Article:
This The Magicians review contains spoilers.
The Magicians Season 5 Episode 3
For an episode that didn’t actually push the story forward very much, “The Mountain of Ghosts” sure did deliver plenty of compelling action and emotional dialogue. Eliot and Alice may have marked time by doing some proper grieving, but they still met the Dark King in the end. Margo had a troubled reunion with Josh and Fen, but presumably her banishment marks have been removed. And Penny and Julia got nowhere but were presented with confirmation of an upcoming apocalyptic surge. Incremental progress isn’t a bad thing in this show because the characters themselves can carry the show just by experiencing shit; it’s the magic of The Magicians.
What’s amazing about the continuing process of saying goodbye to Quentin is that on the surface, the journey to the top of the titular mountain of ghosts appears to be about Alice giving back the piece of Q’s soul that she borrowed to make the golem. But it’s actually about her mistake being corrected so that Eliot can have his moment of release. Thank goodness he didn’t actually send the letter we saw at the end of last week’s episode, but although we’ll never know what the note said, it became the perfect vehicle to show Eliot’s willingness to let go of his guilt and acknowledge that his lack of closure is about not always being in control.
The hurdles he surmounted along the way amounted to much more than a battle with a Taker. The way he dealt with Alice making it all about herself gave us some of the best dialogue of the series, and the guilt they both feel for their part in Quentin’s death creates a very raw emotional scene when Eliot finally tells Alice about the lifetime he spent with Q. Plus the gentle advice that Sebastian gave to Eliot not only proved to be welcome and insightful, it even illustrated that Eliot can love again given time. Perhaps he should have noticed that the traveler mentioned Quentin’s name and the secret letter without having been told about either.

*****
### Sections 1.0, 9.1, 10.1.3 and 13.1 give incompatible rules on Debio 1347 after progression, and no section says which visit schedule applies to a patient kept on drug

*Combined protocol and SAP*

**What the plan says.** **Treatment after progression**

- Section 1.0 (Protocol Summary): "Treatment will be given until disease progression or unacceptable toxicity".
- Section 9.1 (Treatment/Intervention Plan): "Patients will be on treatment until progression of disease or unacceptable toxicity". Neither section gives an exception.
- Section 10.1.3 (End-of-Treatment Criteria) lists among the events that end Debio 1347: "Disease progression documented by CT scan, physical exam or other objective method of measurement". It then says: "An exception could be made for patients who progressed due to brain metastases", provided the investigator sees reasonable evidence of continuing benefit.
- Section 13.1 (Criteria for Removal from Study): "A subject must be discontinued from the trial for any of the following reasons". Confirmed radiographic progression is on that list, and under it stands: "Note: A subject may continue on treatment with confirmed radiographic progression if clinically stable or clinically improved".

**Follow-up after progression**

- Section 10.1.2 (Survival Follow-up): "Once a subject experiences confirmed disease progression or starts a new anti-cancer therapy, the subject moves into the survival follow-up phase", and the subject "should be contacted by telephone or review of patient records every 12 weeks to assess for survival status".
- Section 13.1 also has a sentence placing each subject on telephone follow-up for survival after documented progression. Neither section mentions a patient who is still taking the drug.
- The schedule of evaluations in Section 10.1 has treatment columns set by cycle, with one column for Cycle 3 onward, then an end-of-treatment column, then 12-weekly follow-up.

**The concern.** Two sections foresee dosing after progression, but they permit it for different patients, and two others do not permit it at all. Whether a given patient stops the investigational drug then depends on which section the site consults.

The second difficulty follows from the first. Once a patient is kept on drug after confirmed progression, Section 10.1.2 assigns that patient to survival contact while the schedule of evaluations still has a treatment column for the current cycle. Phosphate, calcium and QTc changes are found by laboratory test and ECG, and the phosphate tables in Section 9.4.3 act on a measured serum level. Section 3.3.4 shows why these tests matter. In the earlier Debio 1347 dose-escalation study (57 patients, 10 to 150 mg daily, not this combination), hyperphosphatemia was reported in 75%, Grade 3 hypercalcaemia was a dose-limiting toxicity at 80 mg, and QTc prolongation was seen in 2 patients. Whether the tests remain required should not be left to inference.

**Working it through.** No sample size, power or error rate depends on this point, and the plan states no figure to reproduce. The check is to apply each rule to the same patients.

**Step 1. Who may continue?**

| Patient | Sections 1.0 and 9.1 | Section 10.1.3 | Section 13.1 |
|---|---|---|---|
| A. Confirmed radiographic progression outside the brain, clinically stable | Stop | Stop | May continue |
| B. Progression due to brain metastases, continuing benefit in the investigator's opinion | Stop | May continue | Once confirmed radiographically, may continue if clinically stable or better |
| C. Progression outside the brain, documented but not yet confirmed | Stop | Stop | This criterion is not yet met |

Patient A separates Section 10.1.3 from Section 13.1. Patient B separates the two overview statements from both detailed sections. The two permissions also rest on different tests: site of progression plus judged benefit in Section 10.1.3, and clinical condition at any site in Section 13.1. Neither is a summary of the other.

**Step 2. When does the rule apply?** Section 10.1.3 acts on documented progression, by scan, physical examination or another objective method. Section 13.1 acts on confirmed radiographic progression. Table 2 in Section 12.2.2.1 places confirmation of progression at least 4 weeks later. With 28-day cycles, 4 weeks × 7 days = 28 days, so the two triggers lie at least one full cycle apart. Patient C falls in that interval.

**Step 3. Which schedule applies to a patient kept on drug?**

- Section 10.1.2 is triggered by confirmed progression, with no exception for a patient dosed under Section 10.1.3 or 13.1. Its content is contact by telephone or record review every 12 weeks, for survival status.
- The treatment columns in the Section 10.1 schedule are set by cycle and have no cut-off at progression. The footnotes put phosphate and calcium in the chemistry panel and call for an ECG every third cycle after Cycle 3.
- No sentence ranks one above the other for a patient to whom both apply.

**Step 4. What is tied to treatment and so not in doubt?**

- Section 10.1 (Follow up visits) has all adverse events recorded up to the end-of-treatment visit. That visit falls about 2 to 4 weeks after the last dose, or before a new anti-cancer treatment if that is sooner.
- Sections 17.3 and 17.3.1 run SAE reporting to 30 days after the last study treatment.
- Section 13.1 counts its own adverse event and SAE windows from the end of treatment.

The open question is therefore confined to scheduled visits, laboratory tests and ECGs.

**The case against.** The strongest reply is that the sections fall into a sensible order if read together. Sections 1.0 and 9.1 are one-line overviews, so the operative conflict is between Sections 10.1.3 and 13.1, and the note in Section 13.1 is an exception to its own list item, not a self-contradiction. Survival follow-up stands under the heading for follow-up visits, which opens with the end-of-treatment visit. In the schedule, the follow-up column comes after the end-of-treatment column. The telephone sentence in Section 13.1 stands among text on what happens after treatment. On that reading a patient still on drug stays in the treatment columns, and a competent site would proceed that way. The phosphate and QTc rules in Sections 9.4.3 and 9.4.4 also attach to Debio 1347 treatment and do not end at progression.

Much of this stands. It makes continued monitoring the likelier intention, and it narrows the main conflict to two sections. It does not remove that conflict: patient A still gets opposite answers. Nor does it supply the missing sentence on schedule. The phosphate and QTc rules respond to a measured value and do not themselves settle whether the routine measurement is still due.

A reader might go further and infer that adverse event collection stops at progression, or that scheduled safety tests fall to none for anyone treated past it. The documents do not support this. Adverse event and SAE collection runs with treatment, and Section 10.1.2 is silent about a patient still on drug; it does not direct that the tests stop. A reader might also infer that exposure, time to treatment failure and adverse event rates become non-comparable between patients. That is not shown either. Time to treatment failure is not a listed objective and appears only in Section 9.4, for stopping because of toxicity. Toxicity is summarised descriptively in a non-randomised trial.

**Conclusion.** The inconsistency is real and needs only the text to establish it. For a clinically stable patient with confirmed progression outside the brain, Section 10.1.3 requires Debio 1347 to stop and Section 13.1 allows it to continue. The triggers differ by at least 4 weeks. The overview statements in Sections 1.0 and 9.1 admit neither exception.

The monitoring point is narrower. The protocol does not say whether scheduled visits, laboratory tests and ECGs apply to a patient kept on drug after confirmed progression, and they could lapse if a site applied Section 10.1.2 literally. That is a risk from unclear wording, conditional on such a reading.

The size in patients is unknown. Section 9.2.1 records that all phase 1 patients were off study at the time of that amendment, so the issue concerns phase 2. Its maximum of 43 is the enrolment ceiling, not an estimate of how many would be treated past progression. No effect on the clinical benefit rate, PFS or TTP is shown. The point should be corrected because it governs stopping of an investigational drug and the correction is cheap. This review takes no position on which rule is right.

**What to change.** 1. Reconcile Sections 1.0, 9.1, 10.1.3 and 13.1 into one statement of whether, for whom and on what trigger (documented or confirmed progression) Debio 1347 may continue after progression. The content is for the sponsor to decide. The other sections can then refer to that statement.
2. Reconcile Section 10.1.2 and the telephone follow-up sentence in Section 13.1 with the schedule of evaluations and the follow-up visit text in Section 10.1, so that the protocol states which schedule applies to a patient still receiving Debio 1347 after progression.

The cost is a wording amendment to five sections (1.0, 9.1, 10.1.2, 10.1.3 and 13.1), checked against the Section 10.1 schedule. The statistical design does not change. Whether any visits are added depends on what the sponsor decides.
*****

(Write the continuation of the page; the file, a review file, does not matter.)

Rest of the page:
The surprise of Sebastian being the Dark King not only pleasantly confuses us about his role in Fillory; it also bridges the guilt that Alice and Eliot feel with the fresh punishment that Margo unleashes upon herself when she tells Josh and Fen that she’s not a good person, that she didn’t send the letter saving their lives, and Janet Pluchinsky (nice nod to the novels!) did intend to stab Fencicle Walburger through the heart. Lycanthropy notwithstanding, Margo was ready to use magic or do whatever else it took to win the tournament of champions so that her banishment could be rescinded and her throne eventually regained.
So the lack of forward progress in the story served a purpose in both cases: saying goodbye to Quentin is complete (presumably) and Margo is ready to fight for her kingdom. But Julia’s search for answers to the mysterious surges hits a different kind of dead end. Although she and Penny encounter difficulties reaching Daniella Markus, the circumstance prognosticator, the Markus sisters’ avoidance raises an interesting point this late in The Magicians’ run: when you save the world, do you get to sit out of preventing future apocalypses? When is it enough to say that someone else will take care of it?
Not to mention it brings up the neglected fact that Penny 23 was in love with his Julia and would love to make a life with this one. The Magicians make the interesting choice (and arguably the correct one) to show that Penny is okay with Julia’s reluctance, even though she says she wants the same thing. In the meantime, Daniella seemingly offers the pair no hope of predicting the harmonic convergence or preventing it. However, among the impossible choices she presented them with was the possibility, however remote, of getting every to not do magic when the time came. Perhaps it’s overstating it, but didn’t it seem like Daniella emphasized that specific solution?
Whatever the case may be, again, there was no actionable information in this third story arc, just like there wasn’t any meaningful progress with the other main plotlines, but it didn’t matter. The emotional journeys alone were worth tuning in for, and that’s a testament to the wonderful character development The Magicians has been able to achieve in the past four seasons. No one is wasted! Penny’s not just a taxi, Fen’s not just an Earth-corrupted Fillorian, and the Dark King isn’t just an evil despot. There’s complexity here, and we can’t wait to see how it all unfolds as the season continues.